It's the taking part that counts
- 02 May, 2010 22:00
To the casual observer, it seems New Zealand is overrun with awards programmes that either directly or indirectly cover the technology sector. Therefore, your company is not short of opportunities to gain recognition. But with so many options, how do you choose whether to enter or not? Theoretically, this choice should be the easiest part, but you should ask yourself two questions first:
• What are you hoping to achieve from entering, apart from winning?
• Once you have entered, how are you going to handle the process of meeting the entry, judging and (hopefully) winners’ requirements?
You might be entering to gain recognition amongst peers, to be noticed by potential clients, to showcase the quality of your work with existing clients, to gain the attraction of investors, or lift the morale of your team to show them that they are working for an award-winning company.
Whilst winning a ‘People’s Choice’ award could boost your team morale, it probably wouldn’t resonate as highly with your peers as being recognised by a credible industry judging panel. Similarly, if you are positioning yourself to offshore investors, there is credibility and value in taking out some major local awards as well. If you are not “world famous in New Zealand” it is a lot harder for the rest of the world to take you seriously.
Having taken the decision to enter, you now need to carefully plan your entry. Sadly, this is where the majority stumble. Over the years I have been involved in many award programmes — as an entrant, organiser and judge. I believe this has given me a holistic view and one that allows a good insight into the workings of an awards programme.
The job of judging is both thankless and rewarding. In most cases, judges give up their own time to complete the process. As they are relatively time poor in the first place, you need to make their job easier, not harder. The first step in any judging process is to assess whether an entrant has met the entry criteria. It’s amazing how many entrants fail at this first hurdle by not answering the question asked, being late with their entry or not staying within the writing guidelines. Either they have not read the entry criteria properly or they have not put enough time into planning or writing their entry.
Many companies fail to understand that whilst they may have developed a world-beating solution, if they cannot articulate this in a way that meets the entry criteria it can’t possibly be judged in a favourable light.
Each judge probably has a slightly different process for the next stage of judging. Mine is to divide the entries into three piles: Those that clearly hit the mark, the maybes; and the ones that are definitely out of the running and receive no further consideration. From here you slowly whittle your way down to arrive at the appropriate number of finalists and ultimately a winner. Often the latter stages may be considered and discussed by other judges, as well as requiring additional information from entrants.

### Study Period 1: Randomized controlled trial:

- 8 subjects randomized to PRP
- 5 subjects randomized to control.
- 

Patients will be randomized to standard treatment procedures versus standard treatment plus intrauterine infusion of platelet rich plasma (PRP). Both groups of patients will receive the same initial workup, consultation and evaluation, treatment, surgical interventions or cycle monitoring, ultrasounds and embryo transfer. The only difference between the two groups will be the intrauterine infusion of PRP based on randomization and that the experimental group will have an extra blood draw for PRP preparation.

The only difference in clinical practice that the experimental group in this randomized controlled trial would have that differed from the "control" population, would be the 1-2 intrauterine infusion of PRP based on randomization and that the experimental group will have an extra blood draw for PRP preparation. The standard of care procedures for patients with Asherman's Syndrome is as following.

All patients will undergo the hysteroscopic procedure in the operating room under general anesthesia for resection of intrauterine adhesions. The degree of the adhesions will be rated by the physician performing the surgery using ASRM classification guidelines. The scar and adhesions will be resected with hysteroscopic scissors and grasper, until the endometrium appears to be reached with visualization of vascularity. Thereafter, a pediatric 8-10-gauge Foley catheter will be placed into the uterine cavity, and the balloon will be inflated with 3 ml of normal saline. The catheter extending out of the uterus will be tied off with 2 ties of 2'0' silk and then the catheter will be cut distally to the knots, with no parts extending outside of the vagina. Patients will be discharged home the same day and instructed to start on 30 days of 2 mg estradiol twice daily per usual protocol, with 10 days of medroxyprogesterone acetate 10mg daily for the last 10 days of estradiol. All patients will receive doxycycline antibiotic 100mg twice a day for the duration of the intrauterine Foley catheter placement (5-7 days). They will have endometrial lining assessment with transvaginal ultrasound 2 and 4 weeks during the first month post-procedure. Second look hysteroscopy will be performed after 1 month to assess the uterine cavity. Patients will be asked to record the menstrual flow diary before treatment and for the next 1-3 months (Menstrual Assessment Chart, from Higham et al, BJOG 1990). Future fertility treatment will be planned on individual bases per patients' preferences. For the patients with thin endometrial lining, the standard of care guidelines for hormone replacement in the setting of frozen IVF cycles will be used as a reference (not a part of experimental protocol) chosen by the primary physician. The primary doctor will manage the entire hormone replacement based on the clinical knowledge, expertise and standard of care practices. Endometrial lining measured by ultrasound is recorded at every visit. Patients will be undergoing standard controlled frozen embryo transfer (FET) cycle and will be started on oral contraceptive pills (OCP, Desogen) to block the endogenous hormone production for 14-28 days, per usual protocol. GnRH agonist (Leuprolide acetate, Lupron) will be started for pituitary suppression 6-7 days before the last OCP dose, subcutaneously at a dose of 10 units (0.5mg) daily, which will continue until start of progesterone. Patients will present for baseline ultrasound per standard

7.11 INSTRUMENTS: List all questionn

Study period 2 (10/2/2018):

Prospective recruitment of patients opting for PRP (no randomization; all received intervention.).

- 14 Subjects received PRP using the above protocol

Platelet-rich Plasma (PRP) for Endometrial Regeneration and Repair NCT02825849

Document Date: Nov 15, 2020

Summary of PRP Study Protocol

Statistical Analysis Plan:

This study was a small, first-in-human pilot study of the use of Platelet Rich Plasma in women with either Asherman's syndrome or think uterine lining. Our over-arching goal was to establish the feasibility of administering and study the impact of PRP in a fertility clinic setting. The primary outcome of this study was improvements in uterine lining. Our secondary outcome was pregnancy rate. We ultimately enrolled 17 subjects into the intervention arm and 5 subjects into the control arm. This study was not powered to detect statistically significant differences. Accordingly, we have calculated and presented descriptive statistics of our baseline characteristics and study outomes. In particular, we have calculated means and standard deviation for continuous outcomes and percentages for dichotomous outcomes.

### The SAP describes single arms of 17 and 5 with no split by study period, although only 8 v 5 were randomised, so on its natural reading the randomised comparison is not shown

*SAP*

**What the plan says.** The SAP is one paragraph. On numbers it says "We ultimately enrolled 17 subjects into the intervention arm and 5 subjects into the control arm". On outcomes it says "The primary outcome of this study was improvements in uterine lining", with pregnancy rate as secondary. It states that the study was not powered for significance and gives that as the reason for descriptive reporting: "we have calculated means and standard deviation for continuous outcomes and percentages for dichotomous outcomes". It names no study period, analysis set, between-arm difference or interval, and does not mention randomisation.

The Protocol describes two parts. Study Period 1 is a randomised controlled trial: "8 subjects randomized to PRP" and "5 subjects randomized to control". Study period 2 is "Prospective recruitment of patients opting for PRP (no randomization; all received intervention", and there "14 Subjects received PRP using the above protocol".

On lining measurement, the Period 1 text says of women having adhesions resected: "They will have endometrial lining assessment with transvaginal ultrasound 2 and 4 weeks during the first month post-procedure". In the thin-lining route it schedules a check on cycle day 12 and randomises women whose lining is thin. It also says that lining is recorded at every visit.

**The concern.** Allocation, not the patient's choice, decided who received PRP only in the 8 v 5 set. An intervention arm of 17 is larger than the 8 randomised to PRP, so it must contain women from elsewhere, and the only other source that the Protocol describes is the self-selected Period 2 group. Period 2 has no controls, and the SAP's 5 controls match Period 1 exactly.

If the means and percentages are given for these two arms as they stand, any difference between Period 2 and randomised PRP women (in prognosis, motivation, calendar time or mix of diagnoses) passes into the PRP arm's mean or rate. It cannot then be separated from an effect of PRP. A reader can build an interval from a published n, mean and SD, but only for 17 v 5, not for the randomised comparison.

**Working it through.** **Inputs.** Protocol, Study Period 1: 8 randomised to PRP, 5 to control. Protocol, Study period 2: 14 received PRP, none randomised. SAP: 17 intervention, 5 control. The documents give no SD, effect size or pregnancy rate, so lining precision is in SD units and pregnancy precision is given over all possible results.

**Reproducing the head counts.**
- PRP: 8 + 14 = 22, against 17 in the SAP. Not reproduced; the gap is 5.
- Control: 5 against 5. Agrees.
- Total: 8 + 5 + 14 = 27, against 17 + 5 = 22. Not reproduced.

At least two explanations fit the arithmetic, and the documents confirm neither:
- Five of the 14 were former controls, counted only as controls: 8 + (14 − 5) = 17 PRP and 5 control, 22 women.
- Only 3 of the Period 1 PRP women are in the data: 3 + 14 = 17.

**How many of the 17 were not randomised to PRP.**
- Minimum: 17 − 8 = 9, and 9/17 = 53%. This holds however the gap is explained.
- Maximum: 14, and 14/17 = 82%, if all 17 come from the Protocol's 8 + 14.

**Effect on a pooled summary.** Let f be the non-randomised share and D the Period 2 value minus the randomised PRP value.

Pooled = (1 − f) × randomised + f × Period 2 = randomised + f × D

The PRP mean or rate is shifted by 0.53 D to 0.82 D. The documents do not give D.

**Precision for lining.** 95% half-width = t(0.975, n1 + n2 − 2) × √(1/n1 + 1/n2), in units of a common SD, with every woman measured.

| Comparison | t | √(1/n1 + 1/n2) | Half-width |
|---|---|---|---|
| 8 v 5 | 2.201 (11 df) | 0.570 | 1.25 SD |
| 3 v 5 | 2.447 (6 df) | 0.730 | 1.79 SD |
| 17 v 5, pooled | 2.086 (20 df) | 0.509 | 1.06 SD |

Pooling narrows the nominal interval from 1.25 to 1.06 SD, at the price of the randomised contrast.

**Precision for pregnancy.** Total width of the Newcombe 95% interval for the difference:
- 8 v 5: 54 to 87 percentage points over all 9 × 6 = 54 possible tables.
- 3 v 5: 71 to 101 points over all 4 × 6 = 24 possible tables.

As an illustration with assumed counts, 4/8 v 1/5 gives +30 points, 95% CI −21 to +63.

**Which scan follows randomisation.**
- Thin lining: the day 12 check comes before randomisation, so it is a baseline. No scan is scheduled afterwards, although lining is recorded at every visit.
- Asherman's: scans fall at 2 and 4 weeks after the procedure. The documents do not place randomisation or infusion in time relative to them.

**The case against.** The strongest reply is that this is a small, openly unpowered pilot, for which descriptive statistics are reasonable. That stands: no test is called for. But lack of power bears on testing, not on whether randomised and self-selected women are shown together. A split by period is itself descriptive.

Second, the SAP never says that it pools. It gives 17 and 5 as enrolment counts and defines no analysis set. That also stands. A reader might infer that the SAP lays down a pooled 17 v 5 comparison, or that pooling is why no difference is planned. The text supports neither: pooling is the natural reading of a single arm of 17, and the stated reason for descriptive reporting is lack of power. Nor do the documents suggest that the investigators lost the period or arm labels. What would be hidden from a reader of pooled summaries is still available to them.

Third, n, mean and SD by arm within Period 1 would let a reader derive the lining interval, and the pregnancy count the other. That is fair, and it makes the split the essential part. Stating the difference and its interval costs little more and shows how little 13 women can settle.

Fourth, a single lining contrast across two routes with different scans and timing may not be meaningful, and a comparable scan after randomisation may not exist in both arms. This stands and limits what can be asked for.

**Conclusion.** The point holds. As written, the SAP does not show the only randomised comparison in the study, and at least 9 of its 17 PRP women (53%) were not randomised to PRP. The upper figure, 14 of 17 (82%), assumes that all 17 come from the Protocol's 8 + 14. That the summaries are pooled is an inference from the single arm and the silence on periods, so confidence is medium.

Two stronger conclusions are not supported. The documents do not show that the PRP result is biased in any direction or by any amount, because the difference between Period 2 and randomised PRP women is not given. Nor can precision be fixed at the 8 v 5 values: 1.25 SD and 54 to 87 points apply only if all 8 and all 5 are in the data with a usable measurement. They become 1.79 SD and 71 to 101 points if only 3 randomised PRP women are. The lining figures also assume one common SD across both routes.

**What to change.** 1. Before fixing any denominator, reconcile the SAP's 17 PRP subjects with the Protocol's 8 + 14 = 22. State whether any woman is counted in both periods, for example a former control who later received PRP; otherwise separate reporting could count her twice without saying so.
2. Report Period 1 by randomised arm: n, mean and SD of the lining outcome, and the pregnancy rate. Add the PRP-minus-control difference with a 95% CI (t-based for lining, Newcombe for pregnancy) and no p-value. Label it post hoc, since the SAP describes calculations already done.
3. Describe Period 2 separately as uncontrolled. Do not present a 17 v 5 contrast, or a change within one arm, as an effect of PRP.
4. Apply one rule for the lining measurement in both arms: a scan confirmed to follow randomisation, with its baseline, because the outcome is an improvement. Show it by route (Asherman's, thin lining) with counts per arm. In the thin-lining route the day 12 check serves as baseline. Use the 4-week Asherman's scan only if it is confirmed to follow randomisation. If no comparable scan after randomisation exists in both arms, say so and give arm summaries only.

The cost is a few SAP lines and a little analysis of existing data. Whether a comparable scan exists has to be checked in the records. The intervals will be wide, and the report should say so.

As an entrant, you need to give yourself the best chance of success. I would strongly recommend engaging an expert third party to write your entry; they will view things in a way that is much more similar to the way a judge would, are more likely to draw out the uniqueness of your product whilst meeting the entry guidelines.
Plan your entry like a military operation; understand what the deadlines are and plan to have your entry completed a good 48 hours before the final submission time. Read all the entry requirements up front as you may need to attend other judging sessions, have the judges visit your premises or provide additional information in the second round.
Finally, keep your sights on the end game. It is a bit like the Olympics, in that making the finals can do just as much to advance your career as taking out the gold medal. If you have done your homework up front, then you can leverage your success accordingly; if you don’t succeed the first time around then keep entering. Nobody but a handful of staff in your company and those that judged your entry will ever know that you entered in the first place.
Try to get some feedback as to why you weren’t successful and then have another go next year. If you enter for the right reasons and put the best entry forward that you possibly can — your day in the sun will come. In the meantime, you should have learned a bit more about the best way to pitch your company and have some prepared ‘on message’ marketing material that you can re-purpose from your entry.
Disclosure: Bob Pinchin is the former CEO of IDG Communications when the Computerworld Excellence Awards were launched and his company Swaytech runs the NZ Hi-Tech Awards.
Bob Pinchin is the director of Sway.tech, a specialist communications house for technology companies. Email: firstname.lastname@example.org